Common sense key to healthier, safer and better community

Posted on October 4, 2011 in Inclusion Debates

Source: — Authors: – editorial
Oct. 4, 2011.    By David Shearman

If I told you that I can show you a proven, concrete way to reduce health care costs, crime rates and increase jobs, would you listen?

I’m not running for public office (thank goodness). But over the years I have become more and more convinced that what our government does on our behalf to reduce health-care costs, crime and increase jobs is less than effective.

In the area of health care, claims of politicians aside, there isn’t a lot of fat to cut. There may be efficiencies to find yet, but they become more and more scarce and it becomes more and more costly to search for them.

Do we spend more money looking for costs to cut? Or do we look elsewhere?

Do we start to address the roots of the issues?

Crime is a major issue on people’s minds. Yet the statistics show again and again that crime rates are declining. No question, certain types of crimes are on the increase in certain specific areas of Canada, but those are often enforcement issues. Crime rates continue to decline, yet for some reason we seem to need, our government says, more jails and jails that are disconnected from local communities.

I shake my head.

Governments continue to trumpet gains in education, yet the opportunity for education continues to lag. And job training and retraining continues to be below par.

Would you be willing to invest tax dollars, up front, for payoff in 10 or 20 years in lower costs for health care, lower costs for criminal justice and more people gainfully employed?

That’s the suggestion of the National Council of Welfare, an advisory board to the Minister of Human Resources and Human Development Canada, Diane Finley. The Council’s recent report, “The Dollars and Sense of Solving Poverty” suggests we take an investment approach to poverty reduction in Canada.

The idea isn’t new. Since the 1980s, Canada has used a similar approach in solving poverty in the senior population. Guaranteed pensions and pension supplements have significantly increased the quality of life and health for our seniors. The report suggests the approach be expanded.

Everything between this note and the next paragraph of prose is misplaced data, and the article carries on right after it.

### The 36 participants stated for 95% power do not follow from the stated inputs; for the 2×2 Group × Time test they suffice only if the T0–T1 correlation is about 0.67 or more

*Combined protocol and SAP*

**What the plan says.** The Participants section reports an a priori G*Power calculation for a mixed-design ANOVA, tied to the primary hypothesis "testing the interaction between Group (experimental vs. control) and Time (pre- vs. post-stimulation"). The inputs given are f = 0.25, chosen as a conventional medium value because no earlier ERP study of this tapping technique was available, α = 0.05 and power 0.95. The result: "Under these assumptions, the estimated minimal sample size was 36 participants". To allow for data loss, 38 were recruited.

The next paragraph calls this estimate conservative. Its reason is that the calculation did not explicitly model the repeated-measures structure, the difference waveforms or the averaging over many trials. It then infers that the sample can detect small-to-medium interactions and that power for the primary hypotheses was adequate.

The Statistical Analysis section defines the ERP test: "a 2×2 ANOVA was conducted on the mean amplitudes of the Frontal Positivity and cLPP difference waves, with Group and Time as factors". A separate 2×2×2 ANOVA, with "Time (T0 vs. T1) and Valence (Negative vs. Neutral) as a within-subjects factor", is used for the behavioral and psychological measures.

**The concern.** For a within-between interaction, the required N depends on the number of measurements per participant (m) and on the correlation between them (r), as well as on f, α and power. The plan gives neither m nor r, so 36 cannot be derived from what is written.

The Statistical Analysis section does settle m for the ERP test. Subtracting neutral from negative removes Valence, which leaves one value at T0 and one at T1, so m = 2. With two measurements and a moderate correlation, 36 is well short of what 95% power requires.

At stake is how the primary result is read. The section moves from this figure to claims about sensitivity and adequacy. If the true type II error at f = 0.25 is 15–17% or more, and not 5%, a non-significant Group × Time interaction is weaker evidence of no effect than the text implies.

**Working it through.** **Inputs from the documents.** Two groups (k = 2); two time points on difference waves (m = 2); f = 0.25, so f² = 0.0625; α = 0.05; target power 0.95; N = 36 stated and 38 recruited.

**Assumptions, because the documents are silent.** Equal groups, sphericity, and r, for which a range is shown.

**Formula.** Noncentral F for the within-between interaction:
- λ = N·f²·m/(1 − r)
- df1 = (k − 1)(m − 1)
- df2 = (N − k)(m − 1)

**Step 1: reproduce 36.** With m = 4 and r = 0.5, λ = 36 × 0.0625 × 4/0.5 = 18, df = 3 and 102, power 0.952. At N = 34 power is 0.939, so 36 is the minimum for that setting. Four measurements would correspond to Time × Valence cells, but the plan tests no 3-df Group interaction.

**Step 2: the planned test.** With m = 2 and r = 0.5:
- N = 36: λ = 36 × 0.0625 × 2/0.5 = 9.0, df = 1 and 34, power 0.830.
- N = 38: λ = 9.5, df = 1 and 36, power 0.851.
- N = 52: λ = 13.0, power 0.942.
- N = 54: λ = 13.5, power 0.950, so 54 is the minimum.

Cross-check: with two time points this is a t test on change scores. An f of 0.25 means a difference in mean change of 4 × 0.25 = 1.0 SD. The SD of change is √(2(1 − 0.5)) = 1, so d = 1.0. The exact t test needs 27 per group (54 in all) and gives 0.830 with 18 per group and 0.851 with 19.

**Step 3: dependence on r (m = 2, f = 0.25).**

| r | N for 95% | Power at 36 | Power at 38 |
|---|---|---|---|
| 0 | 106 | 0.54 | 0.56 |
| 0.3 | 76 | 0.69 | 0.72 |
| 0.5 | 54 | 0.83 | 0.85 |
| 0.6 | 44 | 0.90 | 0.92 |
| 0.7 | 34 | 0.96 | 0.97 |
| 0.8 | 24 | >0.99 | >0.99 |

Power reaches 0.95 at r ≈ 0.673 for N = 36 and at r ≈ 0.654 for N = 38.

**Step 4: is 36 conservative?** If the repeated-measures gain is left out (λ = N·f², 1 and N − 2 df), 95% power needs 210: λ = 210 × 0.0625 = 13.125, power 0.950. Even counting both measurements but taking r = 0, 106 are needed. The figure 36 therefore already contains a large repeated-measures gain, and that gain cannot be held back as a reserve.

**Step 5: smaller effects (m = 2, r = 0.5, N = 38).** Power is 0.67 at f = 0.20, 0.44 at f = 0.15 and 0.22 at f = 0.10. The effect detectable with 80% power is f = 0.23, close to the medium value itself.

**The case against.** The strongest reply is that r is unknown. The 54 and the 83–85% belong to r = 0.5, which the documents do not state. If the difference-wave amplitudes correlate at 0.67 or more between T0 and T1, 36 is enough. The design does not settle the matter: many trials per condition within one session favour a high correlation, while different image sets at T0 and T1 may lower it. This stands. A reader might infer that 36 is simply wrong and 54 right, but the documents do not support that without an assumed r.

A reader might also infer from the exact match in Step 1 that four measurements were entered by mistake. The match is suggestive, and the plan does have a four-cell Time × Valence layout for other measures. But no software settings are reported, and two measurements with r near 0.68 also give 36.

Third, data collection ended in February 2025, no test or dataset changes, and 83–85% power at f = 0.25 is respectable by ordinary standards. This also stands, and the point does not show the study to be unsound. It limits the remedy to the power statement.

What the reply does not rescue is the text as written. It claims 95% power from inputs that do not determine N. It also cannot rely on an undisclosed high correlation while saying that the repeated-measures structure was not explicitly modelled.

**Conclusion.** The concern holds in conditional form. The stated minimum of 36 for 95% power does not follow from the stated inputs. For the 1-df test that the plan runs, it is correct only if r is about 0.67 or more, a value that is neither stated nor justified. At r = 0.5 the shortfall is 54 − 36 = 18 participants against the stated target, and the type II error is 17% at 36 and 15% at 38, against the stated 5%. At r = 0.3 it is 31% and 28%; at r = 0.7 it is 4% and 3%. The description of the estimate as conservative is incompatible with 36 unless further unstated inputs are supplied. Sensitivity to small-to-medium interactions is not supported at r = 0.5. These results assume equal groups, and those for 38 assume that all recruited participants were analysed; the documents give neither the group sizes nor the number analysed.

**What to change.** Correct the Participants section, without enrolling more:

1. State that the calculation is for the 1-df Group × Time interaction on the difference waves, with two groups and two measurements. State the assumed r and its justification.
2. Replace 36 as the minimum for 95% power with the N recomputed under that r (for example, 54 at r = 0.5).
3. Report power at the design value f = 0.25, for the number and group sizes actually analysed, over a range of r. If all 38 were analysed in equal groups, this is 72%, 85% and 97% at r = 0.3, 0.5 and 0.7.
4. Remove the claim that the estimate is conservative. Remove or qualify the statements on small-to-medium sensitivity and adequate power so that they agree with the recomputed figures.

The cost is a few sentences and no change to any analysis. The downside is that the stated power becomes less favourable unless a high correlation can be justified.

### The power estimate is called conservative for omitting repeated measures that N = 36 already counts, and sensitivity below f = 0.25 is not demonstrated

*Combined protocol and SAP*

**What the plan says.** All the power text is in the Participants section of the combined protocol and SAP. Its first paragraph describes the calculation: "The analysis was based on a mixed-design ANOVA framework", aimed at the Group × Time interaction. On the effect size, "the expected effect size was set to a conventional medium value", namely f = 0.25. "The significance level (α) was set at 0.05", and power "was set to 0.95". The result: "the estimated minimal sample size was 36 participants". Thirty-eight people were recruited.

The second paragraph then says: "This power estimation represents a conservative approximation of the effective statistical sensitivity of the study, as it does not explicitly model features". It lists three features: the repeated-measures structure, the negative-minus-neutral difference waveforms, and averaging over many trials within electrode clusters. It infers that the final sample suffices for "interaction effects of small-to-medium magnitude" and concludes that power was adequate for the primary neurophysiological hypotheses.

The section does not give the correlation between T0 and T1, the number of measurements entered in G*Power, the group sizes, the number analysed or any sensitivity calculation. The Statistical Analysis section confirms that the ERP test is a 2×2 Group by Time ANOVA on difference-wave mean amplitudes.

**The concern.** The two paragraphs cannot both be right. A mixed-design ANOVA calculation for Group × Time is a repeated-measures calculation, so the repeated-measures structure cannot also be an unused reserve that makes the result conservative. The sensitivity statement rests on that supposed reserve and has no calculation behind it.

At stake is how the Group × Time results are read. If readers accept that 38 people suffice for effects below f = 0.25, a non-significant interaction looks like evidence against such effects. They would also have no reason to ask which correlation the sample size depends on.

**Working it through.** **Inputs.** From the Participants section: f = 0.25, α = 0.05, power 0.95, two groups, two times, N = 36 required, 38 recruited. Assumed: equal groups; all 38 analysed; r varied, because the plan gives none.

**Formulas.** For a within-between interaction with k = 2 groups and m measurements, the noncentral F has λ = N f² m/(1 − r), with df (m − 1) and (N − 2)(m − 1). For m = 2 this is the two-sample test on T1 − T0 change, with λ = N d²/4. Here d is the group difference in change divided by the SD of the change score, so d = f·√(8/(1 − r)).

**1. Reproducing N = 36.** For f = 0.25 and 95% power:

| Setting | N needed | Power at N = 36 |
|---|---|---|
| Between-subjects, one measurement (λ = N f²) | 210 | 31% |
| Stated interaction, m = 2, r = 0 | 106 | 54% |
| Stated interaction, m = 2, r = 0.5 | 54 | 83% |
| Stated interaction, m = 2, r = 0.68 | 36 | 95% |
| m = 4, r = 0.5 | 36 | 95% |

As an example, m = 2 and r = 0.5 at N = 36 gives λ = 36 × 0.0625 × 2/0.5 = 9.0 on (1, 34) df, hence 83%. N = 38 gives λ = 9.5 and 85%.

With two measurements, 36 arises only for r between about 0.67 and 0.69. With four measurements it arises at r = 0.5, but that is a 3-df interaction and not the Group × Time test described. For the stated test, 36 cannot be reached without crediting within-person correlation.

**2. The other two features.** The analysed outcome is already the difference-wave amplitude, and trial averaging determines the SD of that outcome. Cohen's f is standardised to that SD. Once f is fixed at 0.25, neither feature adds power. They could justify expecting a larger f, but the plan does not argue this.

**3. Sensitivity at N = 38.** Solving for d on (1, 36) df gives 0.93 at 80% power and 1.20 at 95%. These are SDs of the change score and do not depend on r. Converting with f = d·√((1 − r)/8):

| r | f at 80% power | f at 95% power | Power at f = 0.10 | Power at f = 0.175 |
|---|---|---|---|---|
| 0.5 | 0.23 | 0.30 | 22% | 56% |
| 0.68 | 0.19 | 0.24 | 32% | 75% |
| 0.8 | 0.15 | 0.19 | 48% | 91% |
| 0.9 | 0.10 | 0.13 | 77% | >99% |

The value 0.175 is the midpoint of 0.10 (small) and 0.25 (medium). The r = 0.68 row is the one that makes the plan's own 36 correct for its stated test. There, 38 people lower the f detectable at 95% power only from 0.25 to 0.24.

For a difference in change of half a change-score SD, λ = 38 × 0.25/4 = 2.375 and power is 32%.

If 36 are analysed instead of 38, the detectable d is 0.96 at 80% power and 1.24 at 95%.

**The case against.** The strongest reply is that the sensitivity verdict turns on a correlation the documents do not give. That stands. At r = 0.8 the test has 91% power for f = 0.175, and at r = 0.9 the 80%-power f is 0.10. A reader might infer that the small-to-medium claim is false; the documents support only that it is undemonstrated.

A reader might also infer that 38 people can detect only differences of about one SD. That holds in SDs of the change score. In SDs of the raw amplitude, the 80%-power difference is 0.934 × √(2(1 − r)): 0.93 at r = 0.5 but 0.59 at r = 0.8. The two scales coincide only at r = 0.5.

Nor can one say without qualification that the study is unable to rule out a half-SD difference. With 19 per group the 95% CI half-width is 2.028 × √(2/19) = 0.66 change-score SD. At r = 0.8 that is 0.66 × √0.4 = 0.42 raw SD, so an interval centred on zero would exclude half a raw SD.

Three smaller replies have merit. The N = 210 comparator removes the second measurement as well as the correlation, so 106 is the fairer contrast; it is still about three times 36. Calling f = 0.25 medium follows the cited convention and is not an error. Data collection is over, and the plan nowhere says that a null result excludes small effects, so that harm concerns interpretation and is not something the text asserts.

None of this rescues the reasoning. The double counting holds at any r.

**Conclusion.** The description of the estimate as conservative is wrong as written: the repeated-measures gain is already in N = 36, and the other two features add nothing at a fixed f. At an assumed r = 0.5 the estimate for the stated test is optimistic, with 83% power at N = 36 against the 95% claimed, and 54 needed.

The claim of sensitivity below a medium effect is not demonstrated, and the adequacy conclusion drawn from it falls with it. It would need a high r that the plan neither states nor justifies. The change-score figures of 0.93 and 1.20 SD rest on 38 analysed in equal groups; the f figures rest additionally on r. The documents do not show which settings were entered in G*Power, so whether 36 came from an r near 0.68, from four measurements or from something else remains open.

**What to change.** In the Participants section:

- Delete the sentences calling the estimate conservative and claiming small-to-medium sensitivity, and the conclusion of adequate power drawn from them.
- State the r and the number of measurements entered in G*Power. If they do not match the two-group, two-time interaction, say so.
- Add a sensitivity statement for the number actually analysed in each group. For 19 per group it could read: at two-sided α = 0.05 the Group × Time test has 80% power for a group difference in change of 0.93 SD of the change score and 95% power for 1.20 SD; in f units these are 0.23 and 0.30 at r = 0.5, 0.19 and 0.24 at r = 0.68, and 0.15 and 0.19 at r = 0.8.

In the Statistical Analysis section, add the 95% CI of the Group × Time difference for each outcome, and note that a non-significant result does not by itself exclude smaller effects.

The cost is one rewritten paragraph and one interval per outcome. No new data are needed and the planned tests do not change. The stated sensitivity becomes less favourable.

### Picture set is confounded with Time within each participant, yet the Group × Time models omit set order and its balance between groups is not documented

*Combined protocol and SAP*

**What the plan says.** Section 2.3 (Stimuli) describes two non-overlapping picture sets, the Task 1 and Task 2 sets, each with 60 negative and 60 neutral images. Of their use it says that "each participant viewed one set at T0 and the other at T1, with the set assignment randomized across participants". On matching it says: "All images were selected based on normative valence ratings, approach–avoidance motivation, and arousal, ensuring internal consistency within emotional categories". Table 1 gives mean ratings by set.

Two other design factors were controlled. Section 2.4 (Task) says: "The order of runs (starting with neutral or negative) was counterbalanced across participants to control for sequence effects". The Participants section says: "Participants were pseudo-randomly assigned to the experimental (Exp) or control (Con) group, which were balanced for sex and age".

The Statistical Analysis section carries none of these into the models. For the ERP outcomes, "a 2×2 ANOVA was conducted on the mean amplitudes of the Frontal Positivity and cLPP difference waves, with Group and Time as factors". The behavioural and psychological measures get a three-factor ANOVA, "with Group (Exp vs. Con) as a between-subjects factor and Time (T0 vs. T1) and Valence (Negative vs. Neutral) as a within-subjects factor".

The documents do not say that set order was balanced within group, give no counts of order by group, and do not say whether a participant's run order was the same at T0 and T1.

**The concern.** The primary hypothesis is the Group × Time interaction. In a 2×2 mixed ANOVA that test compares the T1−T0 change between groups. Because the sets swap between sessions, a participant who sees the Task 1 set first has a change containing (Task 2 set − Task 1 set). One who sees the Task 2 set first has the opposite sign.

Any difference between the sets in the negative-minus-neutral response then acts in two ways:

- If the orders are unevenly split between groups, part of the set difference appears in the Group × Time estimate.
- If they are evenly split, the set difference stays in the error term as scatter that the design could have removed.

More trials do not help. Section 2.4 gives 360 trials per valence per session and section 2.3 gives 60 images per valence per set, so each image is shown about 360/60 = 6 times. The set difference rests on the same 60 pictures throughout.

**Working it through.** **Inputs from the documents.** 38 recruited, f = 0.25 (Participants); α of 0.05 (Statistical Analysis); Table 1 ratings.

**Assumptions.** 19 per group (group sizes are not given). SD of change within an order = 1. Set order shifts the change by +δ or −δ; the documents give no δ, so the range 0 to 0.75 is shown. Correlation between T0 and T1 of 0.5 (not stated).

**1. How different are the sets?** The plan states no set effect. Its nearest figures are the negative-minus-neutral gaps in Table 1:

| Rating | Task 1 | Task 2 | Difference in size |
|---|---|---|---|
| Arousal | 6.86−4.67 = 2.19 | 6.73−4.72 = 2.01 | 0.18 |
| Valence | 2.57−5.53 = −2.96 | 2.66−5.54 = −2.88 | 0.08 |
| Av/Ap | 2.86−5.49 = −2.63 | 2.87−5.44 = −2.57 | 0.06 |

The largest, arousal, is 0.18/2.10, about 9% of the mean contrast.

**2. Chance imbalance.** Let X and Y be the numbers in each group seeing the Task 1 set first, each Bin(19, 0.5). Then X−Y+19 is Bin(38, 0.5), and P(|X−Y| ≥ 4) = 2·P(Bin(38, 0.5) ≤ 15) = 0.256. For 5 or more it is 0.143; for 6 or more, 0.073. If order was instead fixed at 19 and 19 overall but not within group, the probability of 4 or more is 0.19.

Take a homeless person in Calgary, for example.

Keeping that person in hospital costs taxpayers $120,000 a year. An emergency shelter? $42,000 a year. But having that person living in supportive housing with social support services costs between $13,000 and $18,000 per year, improves their quality of health and reduces their draw on the health-care system.

Seems like common sense, doesn’t it?

The report also looks at our criminal justice system. 80% of Canadian women are in jail because of poverty-related crimes; 39% because they couldn’t pay a fine. Yet it costs the taxpayer $1,400 when a woman doesn’t pay a $150 fine.

What’s wrong with this picture? And what are the less expensive alternatives?

As a pastor, I’ve seen the positive change that can happen right in this city when people move into safe, affordable housing.

I’ve seen the change in lives when mental health issues are properly diagnosed and treated and supported.

I’ve seen the positive outcome when people have support to eat healthier and can manage their diabetes better.

We are far from perfect. I’ve talked to a married couple who were trying to figure out how they can live together under the same roof and navigate the convoluted and draconian maze of disability rules and regulations in Ontario.

I recall a colleague, who was accompanying someone to a government office to straighten out a financial problem, seeing a clerk put a form in front of a disabled person and hearing, “Read this and sign here.”

My colleague quietly pointed out to the clerk, “They can’t read.”

The National Council of Welfare’s report is right on. We have to invest more on poverty and soon. The Province of Quebec, for example, in investing $7 per child per day in subsidized day-care has resulted in a 15 percentage point drop in poverty rates for single parents over the last decade. That’s a real difference.

We can make things better. We can have a healthier, safer, better community. We just have to have the political and investment will to do it.

That’s simply common sense.

Rev. David Shearman is the minister of Central Westside United Church, Owen Sound and host of Faithworks on Rogers TV -Grey County.

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